They're not savings, Kieran, they're sound bites. I mean, let's go through them. The public service
cuts: I mean, this is the last refuge of an Opposition without policy. It wasn't properly costed,
no proper details. We have a spending cap, we have an efficiency dividend which allows departments
and agencies to provide an efficiency dividend to the Government, but to work out the best way of
doing it. He would just put on an arbitrary public service slash. Now, it wouldn't work. His plan
to strengthen the Australian economy is to cut jobs in the public service. It's just a stunt and as
I say, oppositions, when they're devoid of any proper policy, go down this sort of road.

And advertising: I mean, give us a break. He was a member of a Government which spent a billion
dollars on advertising. We've pared back Government advertising and he wants us to believe that
they've changed their spots and they'd pare it back more. I don't think anybody's really going to
believe that.

GILBERT:

Okay. The Opposition obviously doesn't have the resources of Treasury, the Treasury department,
they're not going to come up with an alternative Budget, are they? In Tony Abbott's defence, he did
say that next week Joe Hockey's giving an address to the National Press Club, there'd be more
detail there on the savings, and he says before the election there will be full costings.

BOWEN:

Yeah, he said, 'We'll get back to you shortly'. This was a 'we'll get back to you shortly' Budget
response. That's unacceptable. I've been involved in crafting Opposition responses to Budgets. If
we tried this in Opposition, we would have been laughed out of Parliament House. They would have
said, 'The Labor Party's not credible'. It's just not acceptable to say, 'Oh, sorry, we don't have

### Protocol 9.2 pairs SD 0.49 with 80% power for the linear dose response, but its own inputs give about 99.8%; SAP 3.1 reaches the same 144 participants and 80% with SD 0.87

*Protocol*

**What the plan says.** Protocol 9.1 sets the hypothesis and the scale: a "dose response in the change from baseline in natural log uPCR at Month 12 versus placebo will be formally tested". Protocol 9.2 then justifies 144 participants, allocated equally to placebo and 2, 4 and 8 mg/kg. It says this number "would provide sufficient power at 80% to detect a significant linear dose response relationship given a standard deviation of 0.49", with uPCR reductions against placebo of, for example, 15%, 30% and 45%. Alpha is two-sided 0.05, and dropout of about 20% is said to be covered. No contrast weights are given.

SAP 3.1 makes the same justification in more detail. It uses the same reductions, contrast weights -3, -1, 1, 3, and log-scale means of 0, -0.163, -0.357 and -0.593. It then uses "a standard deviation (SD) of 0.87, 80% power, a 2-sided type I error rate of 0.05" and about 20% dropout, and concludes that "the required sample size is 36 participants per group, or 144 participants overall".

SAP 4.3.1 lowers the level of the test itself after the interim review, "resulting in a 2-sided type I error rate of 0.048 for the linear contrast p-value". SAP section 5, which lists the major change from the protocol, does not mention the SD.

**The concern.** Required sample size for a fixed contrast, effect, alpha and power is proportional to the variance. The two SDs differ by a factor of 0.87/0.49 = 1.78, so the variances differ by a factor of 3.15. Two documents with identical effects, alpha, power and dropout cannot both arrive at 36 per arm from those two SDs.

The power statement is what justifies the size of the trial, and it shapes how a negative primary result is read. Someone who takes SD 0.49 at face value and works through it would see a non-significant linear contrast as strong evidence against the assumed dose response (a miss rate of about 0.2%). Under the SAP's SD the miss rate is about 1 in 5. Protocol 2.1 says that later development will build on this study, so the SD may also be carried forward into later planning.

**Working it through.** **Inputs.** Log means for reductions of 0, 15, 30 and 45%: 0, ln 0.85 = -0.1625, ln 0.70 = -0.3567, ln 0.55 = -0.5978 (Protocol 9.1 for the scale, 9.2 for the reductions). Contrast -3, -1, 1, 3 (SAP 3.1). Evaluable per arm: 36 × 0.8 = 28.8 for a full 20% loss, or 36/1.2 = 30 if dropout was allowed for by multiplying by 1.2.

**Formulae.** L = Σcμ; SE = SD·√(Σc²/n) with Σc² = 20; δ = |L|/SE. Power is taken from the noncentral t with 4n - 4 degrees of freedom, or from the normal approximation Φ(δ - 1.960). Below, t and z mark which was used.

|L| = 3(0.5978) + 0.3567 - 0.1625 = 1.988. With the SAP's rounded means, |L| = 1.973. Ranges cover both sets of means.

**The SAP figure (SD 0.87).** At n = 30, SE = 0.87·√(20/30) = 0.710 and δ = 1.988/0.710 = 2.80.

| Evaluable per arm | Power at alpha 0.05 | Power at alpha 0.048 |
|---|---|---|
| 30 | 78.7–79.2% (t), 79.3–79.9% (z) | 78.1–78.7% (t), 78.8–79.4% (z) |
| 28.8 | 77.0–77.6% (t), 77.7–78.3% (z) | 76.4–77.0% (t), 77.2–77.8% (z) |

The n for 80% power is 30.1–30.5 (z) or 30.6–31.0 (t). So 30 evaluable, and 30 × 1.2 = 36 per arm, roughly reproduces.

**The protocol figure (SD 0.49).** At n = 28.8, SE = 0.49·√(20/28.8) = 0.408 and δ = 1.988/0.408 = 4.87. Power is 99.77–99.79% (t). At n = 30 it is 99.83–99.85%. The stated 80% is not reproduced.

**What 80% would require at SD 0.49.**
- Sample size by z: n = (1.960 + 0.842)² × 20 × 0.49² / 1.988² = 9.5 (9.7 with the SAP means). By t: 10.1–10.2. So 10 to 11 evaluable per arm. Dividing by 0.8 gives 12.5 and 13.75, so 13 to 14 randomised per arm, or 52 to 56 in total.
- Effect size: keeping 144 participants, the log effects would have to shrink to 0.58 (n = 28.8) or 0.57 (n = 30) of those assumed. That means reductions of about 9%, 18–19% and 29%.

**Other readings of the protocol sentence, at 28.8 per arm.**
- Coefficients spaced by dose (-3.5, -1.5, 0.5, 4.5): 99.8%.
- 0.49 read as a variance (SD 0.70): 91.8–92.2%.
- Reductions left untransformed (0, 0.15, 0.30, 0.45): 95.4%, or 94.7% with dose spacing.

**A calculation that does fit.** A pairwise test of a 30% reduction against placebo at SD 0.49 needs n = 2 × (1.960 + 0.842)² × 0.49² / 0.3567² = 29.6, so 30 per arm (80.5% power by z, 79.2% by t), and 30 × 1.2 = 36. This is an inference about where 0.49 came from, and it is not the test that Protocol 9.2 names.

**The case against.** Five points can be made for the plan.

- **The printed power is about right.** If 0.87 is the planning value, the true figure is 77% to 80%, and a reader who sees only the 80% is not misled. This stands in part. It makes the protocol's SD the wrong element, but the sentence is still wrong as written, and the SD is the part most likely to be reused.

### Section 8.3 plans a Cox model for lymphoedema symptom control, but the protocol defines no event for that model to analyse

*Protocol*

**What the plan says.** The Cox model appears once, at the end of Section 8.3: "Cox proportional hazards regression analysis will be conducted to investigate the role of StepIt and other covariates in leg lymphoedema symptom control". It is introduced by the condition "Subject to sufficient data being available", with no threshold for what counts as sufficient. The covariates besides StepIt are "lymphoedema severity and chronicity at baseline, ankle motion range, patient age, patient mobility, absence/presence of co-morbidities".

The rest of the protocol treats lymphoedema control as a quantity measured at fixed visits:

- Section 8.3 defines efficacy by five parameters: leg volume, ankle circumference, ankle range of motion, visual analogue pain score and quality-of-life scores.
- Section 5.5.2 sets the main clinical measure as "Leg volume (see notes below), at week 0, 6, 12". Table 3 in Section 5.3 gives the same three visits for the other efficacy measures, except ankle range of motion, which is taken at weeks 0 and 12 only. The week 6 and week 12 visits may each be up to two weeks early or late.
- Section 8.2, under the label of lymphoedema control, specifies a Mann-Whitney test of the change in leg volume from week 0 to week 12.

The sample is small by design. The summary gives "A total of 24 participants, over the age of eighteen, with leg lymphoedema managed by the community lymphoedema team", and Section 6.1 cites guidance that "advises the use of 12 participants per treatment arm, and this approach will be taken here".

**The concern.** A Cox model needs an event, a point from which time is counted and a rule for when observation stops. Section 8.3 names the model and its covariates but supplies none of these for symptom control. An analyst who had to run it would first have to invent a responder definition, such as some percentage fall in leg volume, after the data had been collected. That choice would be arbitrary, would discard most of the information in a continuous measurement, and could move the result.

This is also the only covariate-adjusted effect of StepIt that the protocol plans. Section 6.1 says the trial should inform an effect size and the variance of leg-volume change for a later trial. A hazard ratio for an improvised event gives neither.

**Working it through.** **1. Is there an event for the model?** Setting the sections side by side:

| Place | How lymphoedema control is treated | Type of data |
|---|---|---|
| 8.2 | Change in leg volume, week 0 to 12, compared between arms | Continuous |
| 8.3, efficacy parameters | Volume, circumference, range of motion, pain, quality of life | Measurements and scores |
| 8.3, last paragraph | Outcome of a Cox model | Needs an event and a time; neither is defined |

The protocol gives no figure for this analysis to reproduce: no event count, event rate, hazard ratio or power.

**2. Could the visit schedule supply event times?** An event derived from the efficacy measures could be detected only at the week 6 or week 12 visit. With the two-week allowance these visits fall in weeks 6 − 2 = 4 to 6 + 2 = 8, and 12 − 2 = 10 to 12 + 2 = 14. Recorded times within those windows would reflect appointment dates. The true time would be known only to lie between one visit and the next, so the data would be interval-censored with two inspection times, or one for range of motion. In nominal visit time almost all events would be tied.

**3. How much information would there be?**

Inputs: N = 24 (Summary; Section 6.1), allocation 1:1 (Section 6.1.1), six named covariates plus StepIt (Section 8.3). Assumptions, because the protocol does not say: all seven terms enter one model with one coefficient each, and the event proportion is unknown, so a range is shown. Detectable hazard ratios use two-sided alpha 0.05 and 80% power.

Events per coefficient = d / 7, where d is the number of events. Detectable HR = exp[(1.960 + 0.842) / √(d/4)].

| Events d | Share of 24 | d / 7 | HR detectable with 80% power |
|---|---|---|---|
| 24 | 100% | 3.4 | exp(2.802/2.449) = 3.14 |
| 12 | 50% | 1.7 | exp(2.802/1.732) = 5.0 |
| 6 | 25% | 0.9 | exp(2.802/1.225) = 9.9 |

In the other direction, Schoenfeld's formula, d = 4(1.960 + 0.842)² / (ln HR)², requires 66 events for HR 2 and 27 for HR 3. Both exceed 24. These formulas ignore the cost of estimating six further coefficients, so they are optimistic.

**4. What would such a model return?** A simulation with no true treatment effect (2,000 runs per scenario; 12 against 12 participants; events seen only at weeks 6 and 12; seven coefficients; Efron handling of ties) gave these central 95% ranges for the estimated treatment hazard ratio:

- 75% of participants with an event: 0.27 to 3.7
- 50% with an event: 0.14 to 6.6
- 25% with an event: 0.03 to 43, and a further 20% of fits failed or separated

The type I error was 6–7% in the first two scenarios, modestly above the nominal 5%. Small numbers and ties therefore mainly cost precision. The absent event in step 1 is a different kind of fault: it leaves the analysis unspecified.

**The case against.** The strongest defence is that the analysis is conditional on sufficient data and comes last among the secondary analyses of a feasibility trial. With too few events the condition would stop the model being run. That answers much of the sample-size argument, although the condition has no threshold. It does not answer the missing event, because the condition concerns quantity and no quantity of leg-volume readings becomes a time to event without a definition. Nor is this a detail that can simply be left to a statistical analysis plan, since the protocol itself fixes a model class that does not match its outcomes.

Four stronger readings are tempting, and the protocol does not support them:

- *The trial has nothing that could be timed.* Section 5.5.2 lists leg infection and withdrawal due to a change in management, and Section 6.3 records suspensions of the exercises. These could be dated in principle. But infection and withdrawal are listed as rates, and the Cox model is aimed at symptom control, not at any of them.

the resources of the Treasury, we can't come up with any costed or funded policies'. That's not
acceptable. In Opposition, the Labor Party would put out funded and costed alternative policies. He
singularly failed to do so.

GILBERT:

He does have behind him, though, and this is fairly clear cut from, you know, the reaction from Rio
Tinto, BHP and others, and the Minerals Council. I think we've got an advertisement we'll put up on
the screen now for our viewers, but this is the sort of ad - page seven of the Herald today - the
entire page is that ad that you can see there now, the Minerals Council advertisement. There's a
lot of money behind this campaign, a lot of powerful people and companies, and they're going to be
taking you on in WA and Queensland, and in marginal seats that you need to win.

BOWEN:

And you don't let vested interests write public policy. We want to work with the mining industry.
We're prepared to sit down and talk to them, and the majority of sensible mining companies are
prepared to sit down and talk to us about any implementation details. But we knew this was going to
be a tough fight. We knew it was going to be difficult to take on a very well resourced sector that
wouldn't like a change in tax arrangements. We knew that, but you write your public policy based on
what you think's in the best interest of the nation, based on your advice and your very detailed
consideration of it.

Now, we've done the modelling, we've done the work, we've done the research which shows that if you
change the taxation treatment of mining, you can actually encourage investment. We've done things
that the mining industry's been calling for for as long as I can remember. For as long as I've been
interested and involved in economic policy, the mining lobby have been calling for and asking for
changes to rebates for exploration, encouragement of exploration and start up mining companies, and
they've been right to call for it because it is important for the nation. We're the first
Government that's actually done something about it, but we also think that if the minerals belong